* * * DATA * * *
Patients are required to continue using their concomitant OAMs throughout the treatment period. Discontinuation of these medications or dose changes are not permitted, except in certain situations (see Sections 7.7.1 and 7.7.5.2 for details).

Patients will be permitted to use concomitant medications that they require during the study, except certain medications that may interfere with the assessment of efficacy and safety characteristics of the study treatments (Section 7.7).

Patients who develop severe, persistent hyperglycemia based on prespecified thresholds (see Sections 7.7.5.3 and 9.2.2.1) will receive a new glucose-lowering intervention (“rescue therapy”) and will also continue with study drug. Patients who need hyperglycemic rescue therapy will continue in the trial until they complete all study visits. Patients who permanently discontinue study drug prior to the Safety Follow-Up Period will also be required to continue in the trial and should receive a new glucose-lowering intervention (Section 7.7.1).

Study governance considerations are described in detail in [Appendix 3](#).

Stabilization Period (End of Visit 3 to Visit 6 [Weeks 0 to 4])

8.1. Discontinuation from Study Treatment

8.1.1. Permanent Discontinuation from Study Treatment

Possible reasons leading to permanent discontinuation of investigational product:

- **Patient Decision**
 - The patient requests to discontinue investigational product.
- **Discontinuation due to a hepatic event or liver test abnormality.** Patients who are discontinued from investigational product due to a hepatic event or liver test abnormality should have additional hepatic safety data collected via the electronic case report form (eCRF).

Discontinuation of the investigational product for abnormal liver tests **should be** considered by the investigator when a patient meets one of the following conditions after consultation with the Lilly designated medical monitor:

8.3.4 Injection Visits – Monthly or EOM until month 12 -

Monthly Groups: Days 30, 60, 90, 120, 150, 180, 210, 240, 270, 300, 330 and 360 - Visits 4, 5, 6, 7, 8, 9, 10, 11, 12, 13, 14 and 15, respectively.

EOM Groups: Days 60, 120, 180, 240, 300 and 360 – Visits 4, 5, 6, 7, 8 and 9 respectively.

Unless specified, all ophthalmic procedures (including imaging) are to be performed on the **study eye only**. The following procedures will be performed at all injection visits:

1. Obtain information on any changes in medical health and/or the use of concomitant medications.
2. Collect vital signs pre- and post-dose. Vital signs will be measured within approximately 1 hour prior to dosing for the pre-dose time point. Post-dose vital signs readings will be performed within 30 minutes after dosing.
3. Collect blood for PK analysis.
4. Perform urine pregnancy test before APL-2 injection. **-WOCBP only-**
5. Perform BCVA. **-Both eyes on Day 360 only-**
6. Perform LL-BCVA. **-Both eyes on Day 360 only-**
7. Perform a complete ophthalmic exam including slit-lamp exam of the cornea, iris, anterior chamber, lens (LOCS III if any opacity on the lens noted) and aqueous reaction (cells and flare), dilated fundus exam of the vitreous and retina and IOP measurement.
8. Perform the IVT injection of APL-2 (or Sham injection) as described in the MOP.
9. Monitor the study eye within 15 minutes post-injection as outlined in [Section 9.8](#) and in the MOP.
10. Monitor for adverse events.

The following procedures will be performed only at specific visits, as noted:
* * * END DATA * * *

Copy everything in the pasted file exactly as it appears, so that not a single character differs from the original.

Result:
Patients are required to continue using their concomitant OAMs throughout the treatment period. Discontinuation of these medications or dose changes are not permitted, except in certain situations (see Sections 7.7.1 and 7.7.5.2 for details).

Patients will be permitted to use concomitant medications that they require during the study, except certain medications that may interfere with the assessment of efficacy and safety characteristics of the study treatments (Section 7.7).

Patients who develop severe, persistent hyperglycemia based on prespecified thresholds (see Sections 7.7.5.3 and 9.2.2.1) will receive a new glucose-lowering intervention (“rescue therapy”) and will also continue with study drug. Patients who need hyperglycemic rescue therapy will continue in the trial until they complete all study visits. Patients who permanently discontinue study drug prior to the Safety Follow-Up Period will also be required to continue in the trial and should receive a new glucose-lowering intervention (Section 7.7.1).

Study governance considerations are described in detail in [Appendix 3](#).

Stabilization Period (End of Visit 3 to Visit 6 [Weeks 0 to 4])

8.1. Discontinuation from Study Treatment

8.1.1. Permanent Discontinuation from Study Treatment

Possible reasons leading to permanent discontinuation of investigational product:

- **Patient Decision**
 - The patient requests to discontinue investigational product.
- **Discontinuation due to a hepatic event or liver test abnormality.** Patients who are discontinued from investigational product due to a hepatic event or liver test abnormality should have additional hepatic safety data collected via the electronic case report form (eCRF).

Discontinuation of the investigational product for abnormal liver tests **should be** considered by the investigator when a patient meets one of the following conditions after consultation with the Lilly designated medical monitor:

8.3.4 Injection Visits – Monthly or EOM until month 12 -

Monthly Groups: Days 30, 60, 90, 120, 150, 180, 210, 240, 270, 300, 330 and 360 - Visits 4, 5, 6, 7, 8, 9, 10, 11, 12, 13, 14 and 15, respectively.

EOM Groups: Days 60, 120, 180, 240, 300 and 360 – Visits 4, 5, 6, 7, 8 and 9 respectively.

Unless specified, all ophthalmic procedures (including imaging) are to be performed on the **study eye only**. The following procedures will be performed at all injection visits:

1. Obtain information on any changes in medical health and/or the use of concomitant medications.
2. Collect vital signs pre- and post-dose. Vital signs will be measured within approximately 1 hour prior to dosing for the pre-dose time point. Post-dose vital signs readings will be performed within 30 minutes after dosing.
3. Collect blood for PK analysis.
4. Perform urine pregnancy test before APL-2 injection. **-WOCBP only-**
5. Perform BCVA. **-Both eyes on Day 360 only-**
6. Perform LL-BCVA. **-Both eyes on Day 360 only-**
7. Perform a complete ophthalmic exam including slit-lamp exam of the cornea, iris, anterior chamber, lens (LOCS III if any opacity on the lens noted) and aqueous reaction (cells and flare), dilated fundus exam of the vitreous and retina and IOP measurement.
8. Perform the IVT injection of APL-2 (or Sham injection) as described in the MOP.
9. Monitor the study eye within 15 minutes post-injection as outlined in [Section 9.8](#) and in the MOP.
10. Monitor for adverse events.

The following procedures will be performed only at specific visits, as noted: